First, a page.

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A study published last week in the journal Current Biology illustrates plants' ability to swap genes with one another, not just pass them on from parent to offspring. Brown evolutionary biologists, along with researchers at other universities, demonstrated that Alloteropsis grasses held the ability to adapt through the swapping of genes - a radical shortcut in the evolutionary process.

The researchers, led by Pascal-Antoine Christin and Erika Edwards, postdoctoral researcher and assistant professor, respectively, in the Department of Ecology and Evolutionary Biology, found that specific species of plants from hot, tropical climates gradually adopted genes by laterally swapping with other plants. These genes eventually became integral aspects of the plants' photosynthetic machinery. 

"The evolution of a new adaptation, whatever it is, requires the modification of pre-existing genetic material," Christin said. These modifications often involve changes to enzymes, and these changes usually occur by natural selection between generations.

"What is so exciting here is that these genes are moving from plant to plant in a way we have not seen before," Edwards said.

Though the idea of transferring genes within a generation could have important implications for the study of evolution, Christin said more work needs to be done before conclusions can be made about the larger impact, since the group only studied the Alloteropsis group - a set of plants which are exceptionally variable in terms of photosynthetic processes.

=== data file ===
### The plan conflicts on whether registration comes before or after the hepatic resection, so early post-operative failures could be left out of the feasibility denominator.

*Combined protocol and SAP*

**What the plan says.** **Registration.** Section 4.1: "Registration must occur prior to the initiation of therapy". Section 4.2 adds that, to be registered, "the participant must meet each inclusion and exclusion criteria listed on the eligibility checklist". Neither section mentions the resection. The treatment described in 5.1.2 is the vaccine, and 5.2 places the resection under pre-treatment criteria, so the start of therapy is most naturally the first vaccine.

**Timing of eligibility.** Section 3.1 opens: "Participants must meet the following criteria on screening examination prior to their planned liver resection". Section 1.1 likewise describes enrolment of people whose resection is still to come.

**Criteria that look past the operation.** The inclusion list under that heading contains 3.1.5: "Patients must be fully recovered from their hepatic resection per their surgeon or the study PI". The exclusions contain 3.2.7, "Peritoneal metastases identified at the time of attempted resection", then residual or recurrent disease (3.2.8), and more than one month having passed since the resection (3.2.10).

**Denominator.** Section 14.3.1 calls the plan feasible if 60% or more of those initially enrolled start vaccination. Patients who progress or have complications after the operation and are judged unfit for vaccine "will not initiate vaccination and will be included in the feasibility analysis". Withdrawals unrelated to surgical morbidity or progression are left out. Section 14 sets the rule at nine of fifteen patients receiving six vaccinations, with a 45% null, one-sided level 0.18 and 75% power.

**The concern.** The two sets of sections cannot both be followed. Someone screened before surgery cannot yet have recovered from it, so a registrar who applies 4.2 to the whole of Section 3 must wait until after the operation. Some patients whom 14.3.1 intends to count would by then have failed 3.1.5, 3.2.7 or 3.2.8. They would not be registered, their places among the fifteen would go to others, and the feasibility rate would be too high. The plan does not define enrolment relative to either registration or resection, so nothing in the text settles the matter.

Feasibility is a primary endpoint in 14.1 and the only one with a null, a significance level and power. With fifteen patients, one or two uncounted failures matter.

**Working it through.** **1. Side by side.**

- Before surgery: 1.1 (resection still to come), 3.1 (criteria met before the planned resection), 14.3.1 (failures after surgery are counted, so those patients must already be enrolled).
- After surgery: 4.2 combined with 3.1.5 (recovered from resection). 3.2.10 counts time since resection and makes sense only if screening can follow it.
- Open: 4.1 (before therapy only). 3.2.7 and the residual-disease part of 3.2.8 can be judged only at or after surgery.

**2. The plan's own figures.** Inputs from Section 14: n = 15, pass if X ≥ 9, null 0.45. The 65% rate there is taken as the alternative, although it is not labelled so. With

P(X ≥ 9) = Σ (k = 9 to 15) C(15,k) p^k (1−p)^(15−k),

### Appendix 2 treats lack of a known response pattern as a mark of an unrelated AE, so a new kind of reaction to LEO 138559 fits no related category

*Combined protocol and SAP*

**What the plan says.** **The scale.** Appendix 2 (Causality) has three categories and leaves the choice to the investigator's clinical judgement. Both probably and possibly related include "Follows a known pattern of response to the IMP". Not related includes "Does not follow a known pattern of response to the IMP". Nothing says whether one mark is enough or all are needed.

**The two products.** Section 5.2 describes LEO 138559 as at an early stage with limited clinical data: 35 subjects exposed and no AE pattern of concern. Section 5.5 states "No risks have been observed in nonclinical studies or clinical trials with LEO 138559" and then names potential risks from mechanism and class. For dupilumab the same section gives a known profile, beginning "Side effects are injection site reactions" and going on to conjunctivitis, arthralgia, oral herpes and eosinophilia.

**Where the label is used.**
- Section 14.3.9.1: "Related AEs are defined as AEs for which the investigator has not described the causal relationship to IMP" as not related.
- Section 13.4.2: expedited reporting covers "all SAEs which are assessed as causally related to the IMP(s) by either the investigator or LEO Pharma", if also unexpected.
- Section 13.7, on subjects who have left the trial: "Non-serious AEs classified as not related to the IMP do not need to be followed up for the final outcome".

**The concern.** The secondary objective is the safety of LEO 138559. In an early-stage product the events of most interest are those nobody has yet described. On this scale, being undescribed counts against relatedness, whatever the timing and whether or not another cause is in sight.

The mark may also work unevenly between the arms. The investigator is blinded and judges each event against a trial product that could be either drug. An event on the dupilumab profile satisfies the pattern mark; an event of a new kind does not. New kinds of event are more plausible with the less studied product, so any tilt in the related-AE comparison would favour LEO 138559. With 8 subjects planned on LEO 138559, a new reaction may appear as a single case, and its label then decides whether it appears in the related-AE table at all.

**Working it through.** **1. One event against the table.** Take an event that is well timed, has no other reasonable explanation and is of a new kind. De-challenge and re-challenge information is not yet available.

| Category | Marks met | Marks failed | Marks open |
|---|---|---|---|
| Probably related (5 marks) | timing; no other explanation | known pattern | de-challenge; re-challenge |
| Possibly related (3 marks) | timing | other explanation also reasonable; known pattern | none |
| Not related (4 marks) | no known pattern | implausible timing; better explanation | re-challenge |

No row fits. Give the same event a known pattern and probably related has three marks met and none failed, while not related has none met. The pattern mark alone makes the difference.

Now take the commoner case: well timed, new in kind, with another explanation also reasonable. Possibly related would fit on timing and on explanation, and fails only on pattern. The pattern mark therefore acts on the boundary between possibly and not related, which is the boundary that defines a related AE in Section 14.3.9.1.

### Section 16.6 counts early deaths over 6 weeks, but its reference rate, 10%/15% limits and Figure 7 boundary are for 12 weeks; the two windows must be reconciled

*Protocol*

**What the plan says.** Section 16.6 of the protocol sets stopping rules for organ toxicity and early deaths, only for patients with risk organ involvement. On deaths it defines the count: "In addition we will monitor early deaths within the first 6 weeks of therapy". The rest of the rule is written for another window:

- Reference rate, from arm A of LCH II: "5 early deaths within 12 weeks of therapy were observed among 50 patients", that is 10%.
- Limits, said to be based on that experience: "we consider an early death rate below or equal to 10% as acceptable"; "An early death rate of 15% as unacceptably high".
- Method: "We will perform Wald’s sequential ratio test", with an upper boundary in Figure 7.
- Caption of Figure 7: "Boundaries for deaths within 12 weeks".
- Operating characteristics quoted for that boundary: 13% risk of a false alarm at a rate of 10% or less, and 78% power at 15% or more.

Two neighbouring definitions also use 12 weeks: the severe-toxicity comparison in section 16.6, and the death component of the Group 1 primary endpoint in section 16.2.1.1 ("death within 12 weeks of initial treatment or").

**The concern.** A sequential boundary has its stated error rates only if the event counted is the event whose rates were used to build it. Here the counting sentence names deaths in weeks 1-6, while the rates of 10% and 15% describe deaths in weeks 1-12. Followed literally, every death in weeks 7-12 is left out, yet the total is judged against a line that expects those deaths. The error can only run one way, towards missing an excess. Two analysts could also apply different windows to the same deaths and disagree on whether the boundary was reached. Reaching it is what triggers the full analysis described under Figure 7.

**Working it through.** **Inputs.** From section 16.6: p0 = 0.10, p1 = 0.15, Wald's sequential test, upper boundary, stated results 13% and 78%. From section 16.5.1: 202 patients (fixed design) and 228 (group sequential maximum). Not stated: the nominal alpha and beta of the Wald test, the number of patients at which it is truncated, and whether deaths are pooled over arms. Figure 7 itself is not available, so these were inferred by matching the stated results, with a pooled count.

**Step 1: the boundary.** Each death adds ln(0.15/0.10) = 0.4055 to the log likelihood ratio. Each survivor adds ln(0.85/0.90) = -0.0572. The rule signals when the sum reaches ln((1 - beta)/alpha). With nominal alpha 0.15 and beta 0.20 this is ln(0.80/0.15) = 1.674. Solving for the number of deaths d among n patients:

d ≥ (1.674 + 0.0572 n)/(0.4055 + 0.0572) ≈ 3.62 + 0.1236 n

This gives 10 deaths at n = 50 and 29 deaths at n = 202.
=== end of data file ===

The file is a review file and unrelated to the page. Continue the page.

"We don't know yet whether such a phenomenon occurs in different groups of plants," Christin said. 

The researchers compared the genes for enzymes of C4 Photosynthesis, a specific type of photosynthesis that has advantages in certain environments. The researchers used phylogenetic analyses, a proverbial reconstruction of family trees, to see if some of the genes also belonged to the Alloteropsis group. Through their analysis, the researchers determined that these two sets of genes were incredibly similar to the distant lineages that evolved C4 photosynthesis independently.

In a response published with last week's study, Washington State University professor Eric Roalson wrote that though horizontal gene transfer has been documented in some species, Edwards and Christin's study is "the first well-documented case of plant-plant HGT of functional genes in which there has been a presumed adaptive advantage conveyed."

The idea that plants may be able to use horizontal gene transfers to adapt to new environments could have important implications for the field, Roalson wrote, but future studies are needed to understand the underlying mechanism of the process.

Christin said while this phenomenon may not occur in all species of plants, the implications are far reaching. 

"The direct implication of this study is obviously to reveal a new evolutionary path to adaptation," Christin said. "These results could have applied implications on a longer term."


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